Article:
I Am Radar. Reif Larsen. Penguin Group (USA). February 2015. 672 pp. ISBN#: 9781594206160.
A doctor waits for the head of a baby to appear as the new life of two anxious parents. In one second the electricity is out and hospital generators aren’t working. The father, Kermin, pulls out a flashlight and he watches the baby comes out, covered with a white plastic-like covering. The tension increases with the sight when the baby is cleaned; the child is as black as a Nubian native. The usual questions are gently hinted at but the mother has not had any relationships with anyone but her husband Kermin.
Charlene also has an unusual after-effect; all she can smell are noxious odors, a phenomenon that gradually diminishes but still leaves her with unpleasant olfactory experiences. Her life is dedicated to finding out how and why her son was born like this, her son whom his father calls Radar after the old TV show M*A*S*H. Kermin believes his son will have special powers.
Radar does indeed to be a unique character. After being subjected to an experiment that is nothing short of a failure, the Radar in the remainder of the story travels throughout the world with a group of puppeteers, a group who try to create work in areas where extreme wars and other terrible events have left residents with nothing. Radar is now the color of beige and therefore more acceptable to everyone they meet. The puppeteer use complicated science, technology and quantum physics to create robots but they wind up very hurt from an explosion while working with nuclear matter. The quantum physics is very complicated but is simple for Radar who has the ability to read radio messages just by putting his hands on the transmitter.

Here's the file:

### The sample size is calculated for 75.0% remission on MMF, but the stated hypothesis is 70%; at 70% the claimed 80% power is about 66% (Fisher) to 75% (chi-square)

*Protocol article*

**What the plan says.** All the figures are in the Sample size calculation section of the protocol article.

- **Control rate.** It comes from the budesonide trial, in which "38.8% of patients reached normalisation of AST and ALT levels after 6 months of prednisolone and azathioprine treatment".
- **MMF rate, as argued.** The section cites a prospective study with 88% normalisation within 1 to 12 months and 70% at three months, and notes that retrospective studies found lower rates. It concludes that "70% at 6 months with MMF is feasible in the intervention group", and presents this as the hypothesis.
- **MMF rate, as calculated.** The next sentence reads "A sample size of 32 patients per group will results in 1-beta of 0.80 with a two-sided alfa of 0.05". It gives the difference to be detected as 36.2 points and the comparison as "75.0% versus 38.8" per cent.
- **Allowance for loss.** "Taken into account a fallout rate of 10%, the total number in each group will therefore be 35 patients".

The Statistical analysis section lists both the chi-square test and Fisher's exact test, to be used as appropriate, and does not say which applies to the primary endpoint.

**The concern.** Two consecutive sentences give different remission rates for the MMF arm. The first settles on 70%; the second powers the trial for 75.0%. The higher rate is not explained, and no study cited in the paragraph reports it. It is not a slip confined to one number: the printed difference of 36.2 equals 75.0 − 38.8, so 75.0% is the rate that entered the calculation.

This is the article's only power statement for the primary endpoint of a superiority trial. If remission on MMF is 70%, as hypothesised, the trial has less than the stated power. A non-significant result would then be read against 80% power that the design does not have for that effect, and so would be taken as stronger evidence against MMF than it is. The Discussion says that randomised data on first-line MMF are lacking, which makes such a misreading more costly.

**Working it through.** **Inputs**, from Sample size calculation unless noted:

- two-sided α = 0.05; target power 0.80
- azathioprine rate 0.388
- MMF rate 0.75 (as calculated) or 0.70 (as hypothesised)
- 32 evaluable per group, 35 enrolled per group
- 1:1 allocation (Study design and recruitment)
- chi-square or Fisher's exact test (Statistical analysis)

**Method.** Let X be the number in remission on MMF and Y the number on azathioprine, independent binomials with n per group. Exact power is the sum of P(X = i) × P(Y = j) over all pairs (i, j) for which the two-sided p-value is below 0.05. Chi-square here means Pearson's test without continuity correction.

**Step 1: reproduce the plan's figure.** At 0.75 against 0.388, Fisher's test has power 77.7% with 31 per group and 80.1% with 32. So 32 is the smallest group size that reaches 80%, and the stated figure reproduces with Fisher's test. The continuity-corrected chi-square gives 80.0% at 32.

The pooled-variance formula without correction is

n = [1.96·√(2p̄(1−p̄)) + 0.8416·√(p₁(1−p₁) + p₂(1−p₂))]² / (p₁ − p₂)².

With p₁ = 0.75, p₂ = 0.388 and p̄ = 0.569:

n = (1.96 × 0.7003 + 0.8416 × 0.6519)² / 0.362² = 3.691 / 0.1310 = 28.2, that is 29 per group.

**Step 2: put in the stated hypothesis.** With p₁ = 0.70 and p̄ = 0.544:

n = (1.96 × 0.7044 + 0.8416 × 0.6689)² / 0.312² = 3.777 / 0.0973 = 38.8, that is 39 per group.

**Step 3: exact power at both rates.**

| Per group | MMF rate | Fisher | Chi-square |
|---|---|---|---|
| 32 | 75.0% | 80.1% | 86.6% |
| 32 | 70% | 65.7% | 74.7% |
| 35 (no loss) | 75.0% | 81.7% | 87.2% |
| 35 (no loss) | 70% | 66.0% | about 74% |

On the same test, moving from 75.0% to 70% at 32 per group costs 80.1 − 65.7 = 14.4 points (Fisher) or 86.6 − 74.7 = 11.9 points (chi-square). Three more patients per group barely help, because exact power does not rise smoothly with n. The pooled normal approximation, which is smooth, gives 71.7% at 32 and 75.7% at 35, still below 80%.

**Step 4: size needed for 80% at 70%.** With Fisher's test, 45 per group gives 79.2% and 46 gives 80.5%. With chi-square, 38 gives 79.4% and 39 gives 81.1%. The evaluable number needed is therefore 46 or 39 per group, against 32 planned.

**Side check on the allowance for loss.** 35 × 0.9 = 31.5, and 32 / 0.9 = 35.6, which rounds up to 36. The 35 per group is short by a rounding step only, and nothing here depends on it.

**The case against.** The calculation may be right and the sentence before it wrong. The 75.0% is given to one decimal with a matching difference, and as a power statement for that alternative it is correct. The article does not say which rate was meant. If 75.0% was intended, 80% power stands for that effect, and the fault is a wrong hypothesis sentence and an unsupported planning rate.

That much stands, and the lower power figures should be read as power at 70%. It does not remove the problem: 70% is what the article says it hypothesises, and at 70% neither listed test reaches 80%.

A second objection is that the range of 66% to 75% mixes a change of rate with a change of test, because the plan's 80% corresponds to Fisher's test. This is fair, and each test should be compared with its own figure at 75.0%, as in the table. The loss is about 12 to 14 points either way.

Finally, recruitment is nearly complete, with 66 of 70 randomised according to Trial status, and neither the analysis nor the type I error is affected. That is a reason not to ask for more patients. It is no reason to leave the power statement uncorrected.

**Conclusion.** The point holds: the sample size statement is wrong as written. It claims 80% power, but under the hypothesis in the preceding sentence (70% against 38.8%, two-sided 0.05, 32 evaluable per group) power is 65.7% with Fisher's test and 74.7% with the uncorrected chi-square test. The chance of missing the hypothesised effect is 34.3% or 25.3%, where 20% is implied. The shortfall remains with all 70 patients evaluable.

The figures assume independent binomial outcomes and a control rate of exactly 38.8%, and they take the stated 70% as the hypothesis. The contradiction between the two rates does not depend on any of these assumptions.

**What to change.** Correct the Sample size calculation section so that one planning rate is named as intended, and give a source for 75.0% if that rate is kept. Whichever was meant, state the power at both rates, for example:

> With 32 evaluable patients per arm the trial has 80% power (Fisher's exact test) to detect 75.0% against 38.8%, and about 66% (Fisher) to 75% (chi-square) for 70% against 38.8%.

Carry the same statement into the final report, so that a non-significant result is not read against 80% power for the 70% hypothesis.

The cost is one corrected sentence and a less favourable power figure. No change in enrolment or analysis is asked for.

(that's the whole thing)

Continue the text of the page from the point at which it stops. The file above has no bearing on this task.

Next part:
A group of teachers steal radioactive material with the notion of creating something new as an artistic presentation. Different stories follow in Bosnia and Cambodia involving chaos and violence, but they do connect with the general theme later on in the story. This novel at times reads like a complicated science article written by physicist academics. The best advice is just to go with it, even when it makes very little sense at all; this reviewer is not sure whether this makes a difference to the reader but it is what it is.
Are Radar and other characters’ paths one of healing, pure science exploration or something more philosophical, psychological or social? How is Radar’s epilepsy connected to his uncanny ability to understand radio transmissions? Does his suffering truly lead to his understanding about love who he really is? I am Radar is a complex work of science fiction that truly stretches the imagination with its disconnected parts that in some ways unite and in others just seem like another round of dystopian fiction with free-floating ideas and attempt to form a new, coherent reality. Interesting science fiction about difference and exploring new visions of the universe in the future!